The Abode of Anamnesis 记忆寓所 (exhibition / 展览)


The Abode of Anamnesis







Opening Ceremony & Guided Tour with the Curator



Duration:2019.03.08 – 2019.06.09



Curator:He Yining

艺术家: 陈旻、董宇翔、黎朗、石真、唐景锋、杨圆圆、朱岚清

Artists: Chen Min, Dong Yuxiang, Li Lang, Shi Zhen, Kurt Tong, Yang Yuanyuan, Zhu Lanqing


Address: OCAT Institute, Jinchanxilu, Chaoyang District, Beijing (100 meters North from Subway Line 7 Happy Valley Scenic Area Station Exit B)




OCAT Institute is pleased to announce the opening of the exhibition “The Abode of Anamnesis” on March 8, 2019 at 5:00 pm. “The Abode of Anamnesis” is the realization of “Picturing Histories: Historical Narratives in Contemporary Chinese Photography”, the winning proposal of OCAT’s inaugural Research-based Curatorial Project. After 3 months of planning and development, it will be open to the public for the first time this March.


As a writer and curator, He Yining has always been interested in the way in which photography is able to freely straddle the boundaries of contemporary art, responding to and raising questions about contemporary and historical social issues through effective, diverse, and interdisciplinary means; narrative theories in photography have also been a focus of her research in recent years. As part of her research project, the current exhibition will revolve around practices based on contemporary photographic narratives; in addition to shedding light on the development and characteristics of the photographic medium in the context of postmodern visual narratives and pointing out the similarities and differences between the narrative functions of photography and other media, the exhibition will also explore the complex relationship between history, memory, archive and photographic narratives.


In recent years, photographers around the globe have begun to break the conventional linear sequence in the construction of photographic texts, opting for a new wave that allows multiple narrative strategies of the real or the fictional. They fuse documents, historical photos, texts, and carefully constructed images, taking viewers to times and places in the past, to boundaries that can or cannot be told.  This kind of practice not only reflects the artists’ interest and urgent desire to delve into history, but also reveals the space that has been opened for photographic practices by the richness of social and cultural environments in history.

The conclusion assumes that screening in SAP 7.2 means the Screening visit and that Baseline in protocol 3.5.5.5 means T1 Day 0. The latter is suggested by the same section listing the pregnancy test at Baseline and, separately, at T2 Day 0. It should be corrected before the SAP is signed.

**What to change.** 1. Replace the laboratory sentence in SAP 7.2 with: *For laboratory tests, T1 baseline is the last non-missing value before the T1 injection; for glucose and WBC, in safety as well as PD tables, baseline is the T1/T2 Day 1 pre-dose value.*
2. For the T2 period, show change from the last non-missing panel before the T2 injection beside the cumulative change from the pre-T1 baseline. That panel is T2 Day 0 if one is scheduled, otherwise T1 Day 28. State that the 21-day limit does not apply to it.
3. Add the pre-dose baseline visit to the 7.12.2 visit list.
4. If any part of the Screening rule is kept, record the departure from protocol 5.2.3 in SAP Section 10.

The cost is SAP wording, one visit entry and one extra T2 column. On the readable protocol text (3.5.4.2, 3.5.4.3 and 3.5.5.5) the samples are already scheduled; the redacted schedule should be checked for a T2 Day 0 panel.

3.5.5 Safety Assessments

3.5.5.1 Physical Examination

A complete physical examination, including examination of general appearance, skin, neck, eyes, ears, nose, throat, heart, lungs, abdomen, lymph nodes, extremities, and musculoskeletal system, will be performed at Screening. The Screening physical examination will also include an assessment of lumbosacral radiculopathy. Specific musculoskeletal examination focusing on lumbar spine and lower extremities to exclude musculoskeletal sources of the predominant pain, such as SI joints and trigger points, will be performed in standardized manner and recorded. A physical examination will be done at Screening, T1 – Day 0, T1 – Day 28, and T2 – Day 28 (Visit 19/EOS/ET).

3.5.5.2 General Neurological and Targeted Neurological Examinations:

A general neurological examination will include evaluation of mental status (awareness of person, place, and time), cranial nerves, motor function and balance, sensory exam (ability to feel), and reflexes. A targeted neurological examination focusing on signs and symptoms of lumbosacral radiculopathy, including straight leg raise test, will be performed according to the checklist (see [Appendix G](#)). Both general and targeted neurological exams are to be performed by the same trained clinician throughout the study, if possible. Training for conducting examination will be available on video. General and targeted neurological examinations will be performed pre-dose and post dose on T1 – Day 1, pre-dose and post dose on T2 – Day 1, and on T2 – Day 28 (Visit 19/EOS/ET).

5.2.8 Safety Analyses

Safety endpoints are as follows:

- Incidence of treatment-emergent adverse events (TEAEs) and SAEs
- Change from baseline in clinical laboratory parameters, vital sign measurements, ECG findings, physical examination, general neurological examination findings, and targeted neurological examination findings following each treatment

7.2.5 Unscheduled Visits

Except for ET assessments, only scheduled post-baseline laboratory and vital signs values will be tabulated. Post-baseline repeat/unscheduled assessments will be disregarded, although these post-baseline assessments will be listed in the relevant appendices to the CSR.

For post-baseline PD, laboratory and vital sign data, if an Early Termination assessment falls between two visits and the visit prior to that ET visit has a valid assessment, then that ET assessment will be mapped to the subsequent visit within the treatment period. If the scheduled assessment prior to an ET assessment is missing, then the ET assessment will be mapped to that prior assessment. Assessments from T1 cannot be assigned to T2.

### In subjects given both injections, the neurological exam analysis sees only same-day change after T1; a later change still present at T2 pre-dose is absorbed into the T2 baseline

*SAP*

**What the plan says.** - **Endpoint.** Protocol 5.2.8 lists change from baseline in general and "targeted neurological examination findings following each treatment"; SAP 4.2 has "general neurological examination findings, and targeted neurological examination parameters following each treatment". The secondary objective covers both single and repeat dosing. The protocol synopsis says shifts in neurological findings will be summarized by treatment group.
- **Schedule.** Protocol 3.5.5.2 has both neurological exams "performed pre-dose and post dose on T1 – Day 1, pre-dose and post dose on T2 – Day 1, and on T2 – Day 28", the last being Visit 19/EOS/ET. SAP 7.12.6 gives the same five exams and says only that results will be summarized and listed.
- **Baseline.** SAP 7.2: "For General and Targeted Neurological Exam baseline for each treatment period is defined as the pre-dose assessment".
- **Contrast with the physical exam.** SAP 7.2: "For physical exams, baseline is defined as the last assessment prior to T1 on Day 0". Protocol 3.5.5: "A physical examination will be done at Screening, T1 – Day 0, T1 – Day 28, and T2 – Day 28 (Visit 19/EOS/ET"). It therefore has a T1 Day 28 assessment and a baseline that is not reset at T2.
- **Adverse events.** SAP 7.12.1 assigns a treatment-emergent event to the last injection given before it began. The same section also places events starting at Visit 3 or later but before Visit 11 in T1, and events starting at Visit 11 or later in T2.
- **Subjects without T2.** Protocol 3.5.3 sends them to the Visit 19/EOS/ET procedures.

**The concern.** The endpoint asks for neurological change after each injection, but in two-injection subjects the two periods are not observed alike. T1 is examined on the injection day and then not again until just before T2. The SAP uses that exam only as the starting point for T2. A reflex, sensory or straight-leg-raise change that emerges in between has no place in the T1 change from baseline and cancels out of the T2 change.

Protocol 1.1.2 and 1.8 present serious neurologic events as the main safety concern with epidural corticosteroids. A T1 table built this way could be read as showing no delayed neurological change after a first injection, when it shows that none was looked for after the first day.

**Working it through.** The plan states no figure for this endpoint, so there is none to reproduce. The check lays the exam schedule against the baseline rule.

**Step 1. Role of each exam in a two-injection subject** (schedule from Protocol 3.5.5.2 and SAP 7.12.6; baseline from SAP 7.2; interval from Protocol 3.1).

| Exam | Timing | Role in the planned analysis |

“The Abode of Anamnesis” focuses on several cases in Chinese contemporary art that enter historical narratives through photography. The exhibition seeks to analyze the context in which the current trend occurs, to examine the creative strategies adopted by different artists and to explore the unique viewpoint photography offers in the construction of historical narratives from different angles. By means of exploring histories of individuals and families, historical events, discussing varied historical episodes, or even reflecting on the theme of photography as a medium of historical narratives, the artists in this exhibition think of themselves as archaeologists and approach their subjects from various perspectives. While revisiting, rewriting, and reconstructing history, they have also been searching for more specific cultures.


During the exhibition, a variety of forums, workshops, talks and other events will be held in the spirit of promoting cross-media and cross-disciplinary research on theories of visual narratives. An exhibition catalogue containing the contents of the aforementioned events will be published by the end of the exhibition.



About the Curator

HE Yining (born. 1986), curator and writer of photography. Graduate of London College of Communication, University of the Arts London. In 2010, she began to work as a curator, translator, and writer specializing in photography and visual culture. Her work is principally focused on the way in which photography is able to freely straddle the boundaries of contemporary art, responding to and raising questions about contemporary and historical social issues through effective, diverse, and interdisciplinary means. Yining’s exhibitions have been held in museums, art museums and galleries, and other institutions in China and Europe. Her publications include “Photography in the British Classroom,” and “The Port and the Image,” among others. Further information and detailed descriptions of her work can be found on her website,


Symposium I

The Research, Writing and Practice of Postmodern Visual Narrative

March 8, 2019

Venue: Auditorium, 1st Floor, OCAT Institute